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How "to pamper" in French & some intruders...

New-kitchen
Late, late... with the kitchen update! May this snapshot hold you over. Don't mind the compost, and ignore the wires coming out of the wall. And those bottled plants (euphorbia, but which kind?) are a failed attempt to screen the electrical "juttings."

bichonner (bee-show-nay)

    : to pamper

se bichonner = to pamper oneself, to doll up

Example Sentence:
Ses jeunes vignes? Il les bichonne!
His young vines? He pampers them!

A Day in a FRENCH Life... by Kristin Espinasse

Le Bichonneur et Les Intrus

Some twenty years ago, while helping Uncle Jean-Claude harvest in Chateauneuf-du-Pape, my husband fell in love with wine. 

He quit his job as an accountant in Marseilles, drove his family an hour north and snapped up a Director of Sales position at a vineyard in Trets-en-Provence. Our son was 6 months old at the time, meaning I have watched my husband's passion grow and develop alongside a living, breathing meter.

Max (who turns 19 in May) helped his father plant his second vineyard last week. Along with my brother-in-law, Jacques, and winemaker friends, 3500 grapevines have now settled at the foot of an ancient olive orchard. If you listen closely, you can almost hear the multi-centenarian trees whispering... their encouragements carried forth by the sea's breeze:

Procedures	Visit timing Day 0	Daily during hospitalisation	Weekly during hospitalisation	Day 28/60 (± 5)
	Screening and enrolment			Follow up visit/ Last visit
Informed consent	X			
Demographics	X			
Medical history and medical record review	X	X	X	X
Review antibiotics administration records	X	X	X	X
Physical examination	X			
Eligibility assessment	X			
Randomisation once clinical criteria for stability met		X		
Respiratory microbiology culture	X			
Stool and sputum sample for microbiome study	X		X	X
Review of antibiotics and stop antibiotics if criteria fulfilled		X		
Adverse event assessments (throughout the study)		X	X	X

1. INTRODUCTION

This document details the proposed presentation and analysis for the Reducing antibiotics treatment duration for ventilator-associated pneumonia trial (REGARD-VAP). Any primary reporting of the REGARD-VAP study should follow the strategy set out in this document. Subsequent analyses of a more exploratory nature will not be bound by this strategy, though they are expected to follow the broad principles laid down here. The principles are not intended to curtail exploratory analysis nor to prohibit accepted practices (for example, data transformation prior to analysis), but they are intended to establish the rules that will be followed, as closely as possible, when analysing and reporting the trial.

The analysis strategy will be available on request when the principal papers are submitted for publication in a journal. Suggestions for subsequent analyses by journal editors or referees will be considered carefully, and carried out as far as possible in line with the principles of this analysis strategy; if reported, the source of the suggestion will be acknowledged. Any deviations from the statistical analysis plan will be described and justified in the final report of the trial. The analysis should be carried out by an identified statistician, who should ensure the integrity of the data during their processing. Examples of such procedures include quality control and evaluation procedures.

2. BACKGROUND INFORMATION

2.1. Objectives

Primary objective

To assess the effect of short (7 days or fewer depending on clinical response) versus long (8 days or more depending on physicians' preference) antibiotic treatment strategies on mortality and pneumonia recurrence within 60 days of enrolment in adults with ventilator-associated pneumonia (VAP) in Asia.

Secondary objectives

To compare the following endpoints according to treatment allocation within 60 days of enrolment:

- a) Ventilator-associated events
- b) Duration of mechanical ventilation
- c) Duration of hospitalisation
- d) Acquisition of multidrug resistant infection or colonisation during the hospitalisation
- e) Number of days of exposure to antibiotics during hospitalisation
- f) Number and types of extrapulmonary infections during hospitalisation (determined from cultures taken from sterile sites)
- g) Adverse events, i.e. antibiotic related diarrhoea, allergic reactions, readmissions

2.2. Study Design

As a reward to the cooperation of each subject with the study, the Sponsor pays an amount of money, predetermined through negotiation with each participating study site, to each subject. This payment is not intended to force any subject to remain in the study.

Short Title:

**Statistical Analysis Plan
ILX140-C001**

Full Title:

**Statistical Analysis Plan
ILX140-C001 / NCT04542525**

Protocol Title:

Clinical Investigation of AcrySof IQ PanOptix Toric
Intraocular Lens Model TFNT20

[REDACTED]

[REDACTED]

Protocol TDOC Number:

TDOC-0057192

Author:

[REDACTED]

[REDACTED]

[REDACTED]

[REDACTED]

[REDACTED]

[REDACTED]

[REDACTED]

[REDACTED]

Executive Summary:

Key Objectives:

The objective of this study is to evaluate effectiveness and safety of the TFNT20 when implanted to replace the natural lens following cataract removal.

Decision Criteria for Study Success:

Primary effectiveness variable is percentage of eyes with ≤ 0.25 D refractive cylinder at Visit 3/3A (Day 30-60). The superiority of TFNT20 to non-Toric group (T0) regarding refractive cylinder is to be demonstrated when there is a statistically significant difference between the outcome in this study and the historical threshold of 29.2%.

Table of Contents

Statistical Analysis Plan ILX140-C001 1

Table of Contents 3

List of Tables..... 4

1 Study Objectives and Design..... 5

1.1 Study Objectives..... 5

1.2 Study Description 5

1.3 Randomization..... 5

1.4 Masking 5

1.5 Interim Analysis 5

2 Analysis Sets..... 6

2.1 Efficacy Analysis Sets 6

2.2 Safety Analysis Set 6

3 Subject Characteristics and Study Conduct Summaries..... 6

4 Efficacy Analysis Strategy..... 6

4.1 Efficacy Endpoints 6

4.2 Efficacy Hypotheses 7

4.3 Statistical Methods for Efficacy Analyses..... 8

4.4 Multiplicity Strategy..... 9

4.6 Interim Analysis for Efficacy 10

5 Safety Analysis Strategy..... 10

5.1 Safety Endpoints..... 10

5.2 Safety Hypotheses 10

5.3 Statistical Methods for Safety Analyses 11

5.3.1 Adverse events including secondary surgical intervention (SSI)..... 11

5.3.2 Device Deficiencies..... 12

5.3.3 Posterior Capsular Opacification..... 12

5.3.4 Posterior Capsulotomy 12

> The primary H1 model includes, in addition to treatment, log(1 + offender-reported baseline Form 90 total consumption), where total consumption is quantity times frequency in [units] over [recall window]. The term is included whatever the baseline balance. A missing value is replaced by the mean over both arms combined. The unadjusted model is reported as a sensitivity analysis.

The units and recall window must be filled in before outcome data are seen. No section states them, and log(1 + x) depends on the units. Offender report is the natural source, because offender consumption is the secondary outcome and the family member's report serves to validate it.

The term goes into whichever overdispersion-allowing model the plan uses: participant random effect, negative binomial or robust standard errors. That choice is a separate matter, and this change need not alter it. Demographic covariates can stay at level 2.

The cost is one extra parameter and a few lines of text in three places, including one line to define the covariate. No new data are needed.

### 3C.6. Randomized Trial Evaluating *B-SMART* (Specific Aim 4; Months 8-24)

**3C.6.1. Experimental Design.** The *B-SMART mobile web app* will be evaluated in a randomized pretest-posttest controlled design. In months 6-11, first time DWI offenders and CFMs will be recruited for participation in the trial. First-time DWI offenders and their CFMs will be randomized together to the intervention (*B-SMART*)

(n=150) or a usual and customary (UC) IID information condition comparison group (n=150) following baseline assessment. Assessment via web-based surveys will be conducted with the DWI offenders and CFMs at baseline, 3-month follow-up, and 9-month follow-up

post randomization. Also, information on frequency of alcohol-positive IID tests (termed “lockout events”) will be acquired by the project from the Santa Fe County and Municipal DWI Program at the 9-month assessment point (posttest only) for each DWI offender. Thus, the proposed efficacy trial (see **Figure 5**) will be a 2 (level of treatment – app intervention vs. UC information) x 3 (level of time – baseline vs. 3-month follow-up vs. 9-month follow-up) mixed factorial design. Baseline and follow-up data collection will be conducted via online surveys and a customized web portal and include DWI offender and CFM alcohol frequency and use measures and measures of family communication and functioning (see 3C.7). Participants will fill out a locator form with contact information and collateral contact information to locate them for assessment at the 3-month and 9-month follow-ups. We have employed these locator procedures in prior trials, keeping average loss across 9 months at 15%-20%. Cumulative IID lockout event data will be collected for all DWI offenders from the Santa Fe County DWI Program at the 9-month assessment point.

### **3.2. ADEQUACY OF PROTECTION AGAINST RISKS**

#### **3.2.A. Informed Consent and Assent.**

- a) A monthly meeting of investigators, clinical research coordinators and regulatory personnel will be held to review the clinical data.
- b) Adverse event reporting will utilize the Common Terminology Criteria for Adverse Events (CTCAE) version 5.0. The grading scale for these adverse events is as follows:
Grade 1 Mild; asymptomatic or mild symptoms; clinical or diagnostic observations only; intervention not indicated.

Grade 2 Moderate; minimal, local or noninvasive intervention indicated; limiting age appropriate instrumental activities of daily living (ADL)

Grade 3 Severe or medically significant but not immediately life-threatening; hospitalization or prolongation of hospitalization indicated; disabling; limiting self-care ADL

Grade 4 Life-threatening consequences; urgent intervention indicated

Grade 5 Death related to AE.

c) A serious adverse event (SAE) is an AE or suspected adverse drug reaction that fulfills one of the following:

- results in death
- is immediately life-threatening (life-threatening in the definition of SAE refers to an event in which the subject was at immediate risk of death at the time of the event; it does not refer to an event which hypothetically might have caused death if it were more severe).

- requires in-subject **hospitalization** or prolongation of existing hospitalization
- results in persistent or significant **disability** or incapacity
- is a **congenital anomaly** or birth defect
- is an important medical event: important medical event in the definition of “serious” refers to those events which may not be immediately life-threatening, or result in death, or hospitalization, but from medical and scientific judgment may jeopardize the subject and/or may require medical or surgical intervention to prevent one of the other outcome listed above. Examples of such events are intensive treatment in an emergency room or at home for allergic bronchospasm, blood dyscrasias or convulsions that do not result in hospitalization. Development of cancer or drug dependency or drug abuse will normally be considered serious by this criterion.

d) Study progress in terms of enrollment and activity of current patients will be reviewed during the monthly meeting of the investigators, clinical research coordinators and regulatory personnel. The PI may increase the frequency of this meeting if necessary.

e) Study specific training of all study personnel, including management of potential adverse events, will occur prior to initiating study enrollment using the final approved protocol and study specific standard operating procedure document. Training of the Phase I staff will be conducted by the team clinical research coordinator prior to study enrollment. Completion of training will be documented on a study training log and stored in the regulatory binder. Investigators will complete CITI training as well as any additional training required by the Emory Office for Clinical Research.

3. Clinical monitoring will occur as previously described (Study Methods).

"Patience, les minous, in three years you'll have mature fruit!"

Meantime, Jean-Marc is doing all he can to build their leafy immune systems, giving his dream vines a head-start in life. For two weeks now, from sunrise to sunset, Chief Grape's been pampering his young mourvedre. He began my "making their bed":  sowing soil-enriching flowers including phacelia and mustard flower seeds. As the plants die back and fall to the ground they will feed his growing vines.

Next, he planted his babies, so closely together that he'll have to manually treat them (no room, along the rows, for a tractor to go!). While tucking in his new crop, the rebel and traditionalist in Jean-Marc could not resist adding a few intruders--or what winemakers call "les intrus": grape varieties outside the rigidly-ruled appellation. (At our former vineyard in Ste. Cécile, these intrus were already there: the white grapes, called Rouxanne, were planted by our anti-conformist "forefarmers" to add fraîcheur to the wine).

This being his first chance to plant intruders all on his own--and with our "forefarmers" now smiling down on him--Jean-Marc honored his favorite wine regions (after Bandol, bien sûr!): Barolo and Chateauneuf-du-Pape. The nebbiolo grapevine is one he dragged home from our weekend in Italy, two Christmases ago. And the grenache vine is a meaningful gift from Uncle Jean-Claude's Domaine du Banneret. The intruders are easy to distinguish and as conspicuous as a tourist in Paris--what with their bright green leaves hanging loosely about, while the native vines are still wearing their fitted red caps. (Baby vines are sealed with red wax, but the leaves will eventually burst through).

Finally, to guarantee his vines adaption, Jean-Marc individually watered each plant, stopping to dig a ditch each time to catch rainwater. Given there are 3500 baby vines, it's no wonder my husband's been MIA for the past two weeks. But neither of us is complaining; the activity of bringing life to the hillside benefits everyone, not least of which les abeilles (who gladly drank nectar from the flowering amendments added to the soil beneath the grapevines). 

I think one of the things Jean-Marc loves most about wine-farming is the opportunity for innovation. He is always coming up with a solution to a problem, like "How to efficiently distribute and bury the tiny flower seeds among a hundred rows without a machine?" Oh, I can just see my husband's mind cranking out a lively answer: